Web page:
If healthier eating is on your list of resolutions for 2012, look no further. The January 2012 issue of the Harvard Women’s Health Watch offers 12 ways to break old dietary habits and build new ones.
For many years, nutrition research focused on the benefits and risks of single nutrients, such as cholesterol, saturated fat, and antioxidants. Today, many researchers are exploring the health effects of foods and eating patterns, acknowledging that there are many important interactions within and among nutrients in the foods we eat.
The result is a better understanding of what makes up a healthy eating plan. Here are five food- or meal-based ways to improve your diet that we list in the article (you can see all 12 on the Harvard Health website):
Pile on the vegetables and fruits. Their high fiber, mineral, and vitamin content make fruits and vegetables a critical component of any healthy diet. They’re also the source of beneficial plant chemicals not found in other foods or supplements.
It’s no secret that the U.S. has a weight problem and with chain restaurants serving up meals with thousands of calories in a single dish, it’s easy to understand why. Watch “CBS Doc Dot Com” to see which meals you should try to avoid — or at least share.
Red meat consumption has been linked to diabetes, cardiovascular disease, and several types of cancer (breast, colorectal, stomach, bladder, prostate, and lymphoma).
There are plausible mechanisms: Meat is a source of carcinogens, iron that may increase oxidative damage, and saturated fat. But correlation and plausibility are not enough to establish causation.
Is red meat really dangerous? If so, how great is the risk? A couple of recent studies have tried to shed light on these questions, but they have raised more questions than they have answered. Read more »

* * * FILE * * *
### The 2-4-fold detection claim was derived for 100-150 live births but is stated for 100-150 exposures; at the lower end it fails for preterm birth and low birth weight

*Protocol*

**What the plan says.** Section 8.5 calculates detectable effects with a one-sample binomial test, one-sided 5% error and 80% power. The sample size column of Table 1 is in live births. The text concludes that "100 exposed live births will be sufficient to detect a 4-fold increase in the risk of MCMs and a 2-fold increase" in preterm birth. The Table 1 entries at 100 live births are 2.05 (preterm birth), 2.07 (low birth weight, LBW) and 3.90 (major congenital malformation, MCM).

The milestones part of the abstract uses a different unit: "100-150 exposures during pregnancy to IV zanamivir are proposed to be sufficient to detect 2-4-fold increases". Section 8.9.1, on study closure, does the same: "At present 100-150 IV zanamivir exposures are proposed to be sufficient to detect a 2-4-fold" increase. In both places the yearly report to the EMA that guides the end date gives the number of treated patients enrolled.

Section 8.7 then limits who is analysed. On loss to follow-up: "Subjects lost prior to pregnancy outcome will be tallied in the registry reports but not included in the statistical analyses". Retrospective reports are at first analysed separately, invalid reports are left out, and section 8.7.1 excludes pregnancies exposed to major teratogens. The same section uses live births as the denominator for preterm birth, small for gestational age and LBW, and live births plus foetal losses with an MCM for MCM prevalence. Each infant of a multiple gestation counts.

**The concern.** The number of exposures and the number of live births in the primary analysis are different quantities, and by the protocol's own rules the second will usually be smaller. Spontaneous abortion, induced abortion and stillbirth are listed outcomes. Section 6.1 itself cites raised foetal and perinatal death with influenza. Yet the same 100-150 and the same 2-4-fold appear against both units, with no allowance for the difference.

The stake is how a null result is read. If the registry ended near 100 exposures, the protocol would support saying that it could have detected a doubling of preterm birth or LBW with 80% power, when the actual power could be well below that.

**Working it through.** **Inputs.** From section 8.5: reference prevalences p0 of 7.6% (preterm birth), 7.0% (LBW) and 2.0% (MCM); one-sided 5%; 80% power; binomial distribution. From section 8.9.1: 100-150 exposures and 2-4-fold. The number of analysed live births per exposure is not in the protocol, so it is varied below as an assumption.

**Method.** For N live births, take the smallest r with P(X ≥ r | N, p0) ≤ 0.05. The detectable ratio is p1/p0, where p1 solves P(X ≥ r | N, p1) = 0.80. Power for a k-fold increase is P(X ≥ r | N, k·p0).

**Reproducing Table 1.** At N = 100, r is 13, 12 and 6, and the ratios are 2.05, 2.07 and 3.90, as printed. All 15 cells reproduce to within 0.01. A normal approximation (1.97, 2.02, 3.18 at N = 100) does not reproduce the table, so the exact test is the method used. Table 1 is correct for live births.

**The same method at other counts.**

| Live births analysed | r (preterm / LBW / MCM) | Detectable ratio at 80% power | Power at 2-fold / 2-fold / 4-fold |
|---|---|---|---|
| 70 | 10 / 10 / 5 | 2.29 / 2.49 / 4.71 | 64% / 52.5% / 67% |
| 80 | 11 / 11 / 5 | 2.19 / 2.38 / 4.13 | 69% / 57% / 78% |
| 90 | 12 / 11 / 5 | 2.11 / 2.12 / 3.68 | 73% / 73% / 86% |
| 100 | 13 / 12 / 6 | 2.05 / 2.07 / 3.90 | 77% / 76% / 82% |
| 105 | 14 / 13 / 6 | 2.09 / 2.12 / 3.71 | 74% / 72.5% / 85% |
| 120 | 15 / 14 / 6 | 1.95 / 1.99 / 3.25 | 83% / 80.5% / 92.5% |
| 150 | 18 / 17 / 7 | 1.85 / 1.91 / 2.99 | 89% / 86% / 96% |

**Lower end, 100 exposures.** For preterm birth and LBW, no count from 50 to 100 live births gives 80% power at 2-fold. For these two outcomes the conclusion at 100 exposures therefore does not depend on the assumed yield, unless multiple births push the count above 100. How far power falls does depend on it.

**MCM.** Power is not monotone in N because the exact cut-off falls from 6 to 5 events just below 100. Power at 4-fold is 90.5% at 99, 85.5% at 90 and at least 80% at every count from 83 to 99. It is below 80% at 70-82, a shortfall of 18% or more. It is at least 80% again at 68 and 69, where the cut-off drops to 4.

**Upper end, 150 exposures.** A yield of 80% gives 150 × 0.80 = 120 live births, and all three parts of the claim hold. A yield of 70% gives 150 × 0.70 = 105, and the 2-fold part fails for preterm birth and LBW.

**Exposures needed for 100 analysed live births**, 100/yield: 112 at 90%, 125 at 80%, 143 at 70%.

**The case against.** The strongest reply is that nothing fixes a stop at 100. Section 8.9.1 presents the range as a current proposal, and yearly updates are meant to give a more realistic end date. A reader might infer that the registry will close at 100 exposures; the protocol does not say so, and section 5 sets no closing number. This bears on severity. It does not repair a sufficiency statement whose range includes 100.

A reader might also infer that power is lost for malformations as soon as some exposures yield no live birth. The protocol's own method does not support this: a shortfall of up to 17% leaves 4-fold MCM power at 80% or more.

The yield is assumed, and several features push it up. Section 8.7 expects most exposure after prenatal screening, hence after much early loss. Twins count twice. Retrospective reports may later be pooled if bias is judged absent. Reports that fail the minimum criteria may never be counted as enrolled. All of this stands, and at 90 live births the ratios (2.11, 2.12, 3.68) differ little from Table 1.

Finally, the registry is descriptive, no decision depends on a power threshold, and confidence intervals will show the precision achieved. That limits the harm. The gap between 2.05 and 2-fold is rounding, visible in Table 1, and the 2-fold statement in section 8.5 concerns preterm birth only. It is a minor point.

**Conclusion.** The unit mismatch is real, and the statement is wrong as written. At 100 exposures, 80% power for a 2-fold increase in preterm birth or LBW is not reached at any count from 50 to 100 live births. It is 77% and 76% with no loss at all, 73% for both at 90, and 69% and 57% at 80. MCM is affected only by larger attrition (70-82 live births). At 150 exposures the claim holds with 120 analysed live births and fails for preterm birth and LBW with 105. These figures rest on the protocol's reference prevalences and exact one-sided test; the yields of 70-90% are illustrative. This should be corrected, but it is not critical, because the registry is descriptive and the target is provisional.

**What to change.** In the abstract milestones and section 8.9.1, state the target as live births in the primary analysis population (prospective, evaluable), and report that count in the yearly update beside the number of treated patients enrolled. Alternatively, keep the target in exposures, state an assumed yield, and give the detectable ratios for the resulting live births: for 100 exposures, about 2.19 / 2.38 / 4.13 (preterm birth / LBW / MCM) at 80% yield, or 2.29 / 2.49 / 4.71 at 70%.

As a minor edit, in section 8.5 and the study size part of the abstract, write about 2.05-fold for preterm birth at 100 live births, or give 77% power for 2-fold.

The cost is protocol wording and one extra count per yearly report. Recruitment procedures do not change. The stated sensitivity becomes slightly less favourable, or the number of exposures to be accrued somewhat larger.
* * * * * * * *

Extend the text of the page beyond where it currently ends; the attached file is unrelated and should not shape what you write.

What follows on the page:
This week I’ve been trying to eat according to the DASH guidelines for lowering blood pressure. It actually hasn’t been too difficult — partly because I’m not following their strictest guidelines, which call for just 1,300 milligrams of sodium and 16 grams of saturated fat a day. I’ve been shooting for 2,300 milligrams of sodium and 22 grams of saturated fat.
In 2003, I tried a somewhat different “diet,” which in some ways was more difficult to follow, even though it only lasted one day. My son Jim (then age 11) and I ate every meal at McDonald’s for an entire day (yes, this was before Super Size Me). We recorded the experience on the Web. I thought it would be interesting to compare my day at McDonald’s to a typical day on DASH. Read more »
Do a search on the Internet for “high blood pressure” or “hypertension” and you’ll find that nearly every health website recommends the DASH diet to control blood pressure. It makes some sense: If sodium and saturated fat cause high blood pressure, then removing them from your diet should make it come back down.
But changing your eating habits is easier said than done. It’s easy to say you want to cut down on fat and sodium, but it’s hard to resist a hot slice of Chicago-style pizza piled high with sausage and cheese. Read more »
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